Understanding the wetting of micro-textured surfaces can help give them new functionalities
The wetting and adhesion characteristics of solid surfaces critically depend on their fine structures. However, until now, our understanding of exactly how the sliding behaviour of liquid droplets depends on surface microstructures has been limited. Now, physicists Shasha Qiao, Qunyang Li and Xi-Qiao Feng from Tsinghua University in Beijing, China have conducted experimental and theoretical studies on the friction of liquid droplets on micro-structured surfaces.
In a paper published in EPJ E, the authors found that under the same solid fraction, friction on surfaces with a structure made up of micro-holes is much higher than that on surfaces patterned with an array of pillars. Such micro-structured surfaces have helped design new surfaces that mimic surfaces found in nature, such as self-cleaning surfaces, reduced-drag surfaces, surfaces capable of transporting liquids in microfluidic systems, variants with anti-icing or heat transfer properties, and even surfaces that facilitate oil-water separation.
In this study, the authors focus on the sliding behaviour of a droplet on micro-hole-structured surfaces. Recently, the same group of physicists showed that the percentage of space occupied by solids for a unit-area surface can indeed significantly affect liquid droplets' sliding behaviour on surfaces with micro-pillar structures.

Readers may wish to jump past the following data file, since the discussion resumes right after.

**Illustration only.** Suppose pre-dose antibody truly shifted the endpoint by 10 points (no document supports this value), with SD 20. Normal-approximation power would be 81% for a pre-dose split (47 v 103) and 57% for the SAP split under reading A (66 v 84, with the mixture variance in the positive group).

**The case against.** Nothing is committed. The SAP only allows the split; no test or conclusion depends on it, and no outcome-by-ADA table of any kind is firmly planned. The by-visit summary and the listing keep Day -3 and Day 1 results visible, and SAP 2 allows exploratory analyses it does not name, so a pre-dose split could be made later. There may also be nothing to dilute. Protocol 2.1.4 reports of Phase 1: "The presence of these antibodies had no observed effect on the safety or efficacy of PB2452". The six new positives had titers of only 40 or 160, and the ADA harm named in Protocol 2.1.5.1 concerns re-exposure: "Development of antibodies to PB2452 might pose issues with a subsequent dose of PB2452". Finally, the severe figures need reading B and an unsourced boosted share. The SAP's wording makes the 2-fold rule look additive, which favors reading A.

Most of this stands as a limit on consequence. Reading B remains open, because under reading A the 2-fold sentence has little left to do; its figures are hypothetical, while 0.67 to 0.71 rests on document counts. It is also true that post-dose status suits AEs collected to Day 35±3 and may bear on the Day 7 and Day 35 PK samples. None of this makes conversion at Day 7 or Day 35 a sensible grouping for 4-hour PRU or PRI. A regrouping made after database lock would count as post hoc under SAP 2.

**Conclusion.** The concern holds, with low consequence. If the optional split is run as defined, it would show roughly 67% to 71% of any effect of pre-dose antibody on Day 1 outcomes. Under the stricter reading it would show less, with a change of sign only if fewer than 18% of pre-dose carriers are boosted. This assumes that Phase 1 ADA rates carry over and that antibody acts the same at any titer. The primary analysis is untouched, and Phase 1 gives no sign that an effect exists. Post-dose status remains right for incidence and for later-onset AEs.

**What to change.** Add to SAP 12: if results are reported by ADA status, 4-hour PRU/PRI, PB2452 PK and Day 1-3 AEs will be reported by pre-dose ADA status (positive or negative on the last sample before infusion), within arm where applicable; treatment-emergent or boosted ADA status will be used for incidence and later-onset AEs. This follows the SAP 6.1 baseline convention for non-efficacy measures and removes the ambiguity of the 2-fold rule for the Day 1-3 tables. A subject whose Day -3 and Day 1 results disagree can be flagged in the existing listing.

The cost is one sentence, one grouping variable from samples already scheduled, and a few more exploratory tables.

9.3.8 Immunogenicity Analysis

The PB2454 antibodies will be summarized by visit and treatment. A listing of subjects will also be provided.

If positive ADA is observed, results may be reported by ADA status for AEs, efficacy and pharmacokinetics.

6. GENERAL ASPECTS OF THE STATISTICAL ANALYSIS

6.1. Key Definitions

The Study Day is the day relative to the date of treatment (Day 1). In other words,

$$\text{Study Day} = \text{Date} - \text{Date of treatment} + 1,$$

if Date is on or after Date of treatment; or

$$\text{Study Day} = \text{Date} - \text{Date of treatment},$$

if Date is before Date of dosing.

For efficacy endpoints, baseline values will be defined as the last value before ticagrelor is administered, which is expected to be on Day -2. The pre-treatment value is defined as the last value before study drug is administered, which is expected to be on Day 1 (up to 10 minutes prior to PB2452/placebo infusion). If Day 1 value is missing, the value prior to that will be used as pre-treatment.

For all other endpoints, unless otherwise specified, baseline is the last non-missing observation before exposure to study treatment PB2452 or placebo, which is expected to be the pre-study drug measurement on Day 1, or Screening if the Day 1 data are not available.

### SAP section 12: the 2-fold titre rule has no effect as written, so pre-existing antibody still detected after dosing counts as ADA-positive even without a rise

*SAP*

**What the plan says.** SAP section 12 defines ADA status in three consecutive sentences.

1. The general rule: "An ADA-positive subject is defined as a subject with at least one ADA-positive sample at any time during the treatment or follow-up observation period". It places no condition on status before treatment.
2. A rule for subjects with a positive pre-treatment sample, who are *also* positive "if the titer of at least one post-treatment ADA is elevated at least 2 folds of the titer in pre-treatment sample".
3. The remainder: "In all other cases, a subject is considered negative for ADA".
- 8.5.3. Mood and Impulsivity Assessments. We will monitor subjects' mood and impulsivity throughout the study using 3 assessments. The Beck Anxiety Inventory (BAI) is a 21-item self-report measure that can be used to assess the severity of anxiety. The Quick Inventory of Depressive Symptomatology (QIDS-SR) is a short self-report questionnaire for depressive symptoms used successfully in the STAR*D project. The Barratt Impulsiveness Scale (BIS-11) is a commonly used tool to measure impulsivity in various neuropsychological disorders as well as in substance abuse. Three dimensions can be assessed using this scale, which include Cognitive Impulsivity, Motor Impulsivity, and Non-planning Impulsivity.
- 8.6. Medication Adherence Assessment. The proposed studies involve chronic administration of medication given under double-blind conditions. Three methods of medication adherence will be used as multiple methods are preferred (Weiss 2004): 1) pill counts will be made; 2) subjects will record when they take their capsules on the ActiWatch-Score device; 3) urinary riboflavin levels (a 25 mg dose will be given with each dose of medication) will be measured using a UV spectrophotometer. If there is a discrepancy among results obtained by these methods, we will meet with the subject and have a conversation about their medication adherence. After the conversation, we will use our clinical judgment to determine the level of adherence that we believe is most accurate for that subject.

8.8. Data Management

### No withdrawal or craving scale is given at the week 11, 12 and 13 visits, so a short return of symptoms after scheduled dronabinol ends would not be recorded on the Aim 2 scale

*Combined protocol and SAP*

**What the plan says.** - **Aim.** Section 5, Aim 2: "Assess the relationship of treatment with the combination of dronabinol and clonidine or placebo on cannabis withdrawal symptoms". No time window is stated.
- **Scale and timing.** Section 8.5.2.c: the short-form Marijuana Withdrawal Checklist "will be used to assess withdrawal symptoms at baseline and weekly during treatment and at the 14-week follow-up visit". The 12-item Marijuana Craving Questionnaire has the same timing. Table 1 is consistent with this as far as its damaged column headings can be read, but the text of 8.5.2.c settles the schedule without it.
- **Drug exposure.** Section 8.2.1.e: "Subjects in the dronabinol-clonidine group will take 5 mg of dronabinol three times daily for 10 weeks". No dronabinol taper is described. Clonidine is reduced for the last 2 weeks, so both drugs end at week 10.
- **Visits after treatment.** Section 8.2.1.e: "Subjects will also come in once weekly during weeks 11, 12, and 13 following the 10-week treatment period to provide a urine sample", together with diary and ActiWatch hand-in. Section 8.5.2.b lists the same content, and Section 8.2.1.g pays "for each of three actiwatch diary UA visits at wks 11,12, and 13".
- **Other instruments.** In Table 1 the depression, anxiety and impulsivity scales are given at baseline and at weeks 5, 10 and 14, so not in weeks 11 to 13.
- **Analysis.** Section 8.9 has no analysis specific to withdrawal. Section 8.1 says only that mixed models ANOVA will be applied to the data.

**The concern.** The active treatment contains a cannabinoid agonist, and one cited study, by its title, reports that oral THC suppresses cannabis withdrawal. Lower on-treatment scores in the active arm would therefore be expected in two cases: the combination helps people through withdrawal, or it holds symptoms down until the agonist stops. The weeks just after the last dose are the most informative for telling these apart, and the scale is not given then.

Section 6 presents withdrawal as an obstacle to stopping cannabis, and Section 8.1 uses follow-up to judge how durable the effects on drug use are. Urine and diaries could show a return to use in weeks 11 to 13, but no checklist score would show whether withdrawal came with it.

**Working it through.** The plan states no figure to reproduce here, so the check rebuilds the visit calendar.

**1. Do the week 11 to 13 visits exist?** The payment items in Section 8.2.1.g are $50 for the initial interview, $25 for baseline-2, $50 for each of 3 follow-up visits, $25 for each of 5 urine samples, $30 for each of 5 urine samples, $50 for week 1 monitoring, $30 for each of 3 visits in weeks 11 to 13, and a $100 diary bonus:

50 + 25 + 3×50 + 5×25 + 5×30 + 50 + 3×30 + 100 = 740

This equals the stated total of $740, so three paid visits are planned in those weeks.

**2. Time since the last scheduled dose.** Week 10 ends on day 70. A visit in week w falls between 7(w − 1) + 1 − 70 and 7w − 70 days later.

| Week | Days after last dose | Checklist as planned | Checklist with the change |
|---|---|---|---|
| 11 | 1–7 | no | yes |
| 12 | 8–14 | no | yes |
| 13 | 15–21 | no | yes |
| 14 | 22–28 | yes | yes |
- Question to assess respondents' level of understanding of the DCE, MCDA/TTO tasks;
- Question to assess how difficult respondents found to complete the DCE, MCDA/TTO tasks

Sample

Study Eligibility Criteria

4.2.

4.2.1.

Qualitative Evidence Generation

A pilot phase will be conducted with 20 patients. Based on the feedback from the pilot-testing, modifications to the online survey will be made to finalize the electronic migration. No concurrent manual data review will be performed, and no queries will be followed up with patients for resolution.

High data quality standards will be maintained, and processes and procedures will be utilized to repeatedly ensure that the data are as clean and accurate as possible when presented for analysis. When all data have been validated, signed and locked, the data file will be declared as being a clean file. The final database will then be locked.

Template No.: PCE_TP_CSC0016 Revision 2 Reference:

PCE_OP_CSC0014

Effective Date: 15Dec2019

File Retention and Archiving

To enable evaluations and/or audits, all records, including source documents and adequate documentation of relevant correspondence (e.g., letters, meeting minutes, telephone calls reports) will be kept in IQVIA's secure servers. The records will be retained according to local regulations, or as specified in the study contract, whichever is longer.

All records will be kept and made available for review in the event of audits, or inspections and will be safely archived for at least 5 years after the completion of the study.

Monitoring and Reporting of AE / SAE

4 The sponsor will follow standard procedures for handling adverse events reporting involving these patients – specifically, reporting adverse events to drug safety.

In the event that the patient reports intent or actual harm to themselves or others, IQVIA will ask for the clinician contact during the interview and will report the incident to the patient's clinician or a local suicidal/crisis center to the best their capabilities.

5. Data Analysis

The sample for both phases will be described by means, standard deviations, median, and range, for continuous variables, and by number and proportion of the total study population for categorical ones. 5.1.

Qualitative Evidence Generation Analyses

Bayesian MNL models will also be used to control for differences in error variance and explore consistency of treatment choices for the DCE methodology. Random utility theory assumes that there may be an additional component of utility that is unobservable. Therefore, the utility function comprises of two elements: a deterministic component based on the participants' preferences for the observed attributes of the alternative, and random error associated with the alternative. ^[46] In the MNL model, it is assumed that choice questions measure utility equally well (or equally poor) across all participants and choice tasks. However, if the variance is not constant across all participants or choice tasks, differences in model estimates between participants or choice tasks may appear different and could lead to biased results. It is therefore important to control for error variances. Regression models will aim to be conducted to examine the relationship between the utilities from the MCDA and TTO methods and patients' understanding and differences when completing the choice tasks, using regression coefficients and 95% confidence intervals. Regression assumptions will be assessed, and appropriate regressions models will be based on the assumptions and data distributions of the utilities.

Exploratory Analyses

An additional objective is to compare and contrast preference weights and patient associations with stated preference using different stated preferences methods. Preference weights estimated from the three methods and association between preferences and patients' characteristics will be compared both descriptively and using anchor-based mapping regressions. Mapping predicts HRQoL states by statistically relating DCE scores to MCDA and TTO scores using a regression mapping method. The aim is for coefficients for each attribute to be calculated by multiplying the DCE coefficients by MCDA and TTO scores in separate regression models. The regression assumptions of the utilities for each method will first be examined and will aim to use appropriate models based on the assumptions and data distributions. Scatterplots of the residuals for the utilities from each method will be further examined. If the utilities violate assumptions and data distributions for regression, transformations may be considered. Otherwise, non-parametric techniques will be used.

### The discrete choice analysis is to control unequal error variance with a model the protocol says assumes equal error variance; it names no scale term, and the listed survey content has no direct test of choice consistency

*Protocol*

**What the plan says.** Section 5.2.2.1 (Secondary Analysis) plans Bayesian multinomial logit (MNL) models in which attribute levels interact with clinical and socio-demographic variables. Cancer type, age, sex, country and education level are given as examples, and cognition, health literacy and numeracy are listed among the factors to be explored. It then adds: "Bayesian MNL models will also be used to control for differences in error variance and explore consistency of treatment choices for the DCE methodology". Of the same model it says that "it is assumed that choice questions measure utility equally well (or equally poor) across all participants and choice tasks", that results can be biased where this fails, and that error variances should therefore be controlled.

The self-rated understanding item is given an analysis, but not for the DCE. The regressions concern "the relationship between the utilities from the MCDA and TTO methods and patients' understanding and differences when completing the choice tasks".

In this study, the authors demonstrate that the continuity of the surface micro-structures can also alter droplets' sliding behaviour considerably. They show that the sliding friction increased with increasing solid area fraction. This conclusion was experimentally validated by actively sliding a water droplet on solid surfaces with micro-holes and micro-pillars of various sizes while simultaneously measuring the resultant sliding friction forces.
The authors then explain the contrast in friction between micro-hole and micro-pillar surfaces qualitatively by developing an improved theoretical model, which extends the classic wetting mechanics model by considering a finite effective width of the solid-liquid-gas contact line.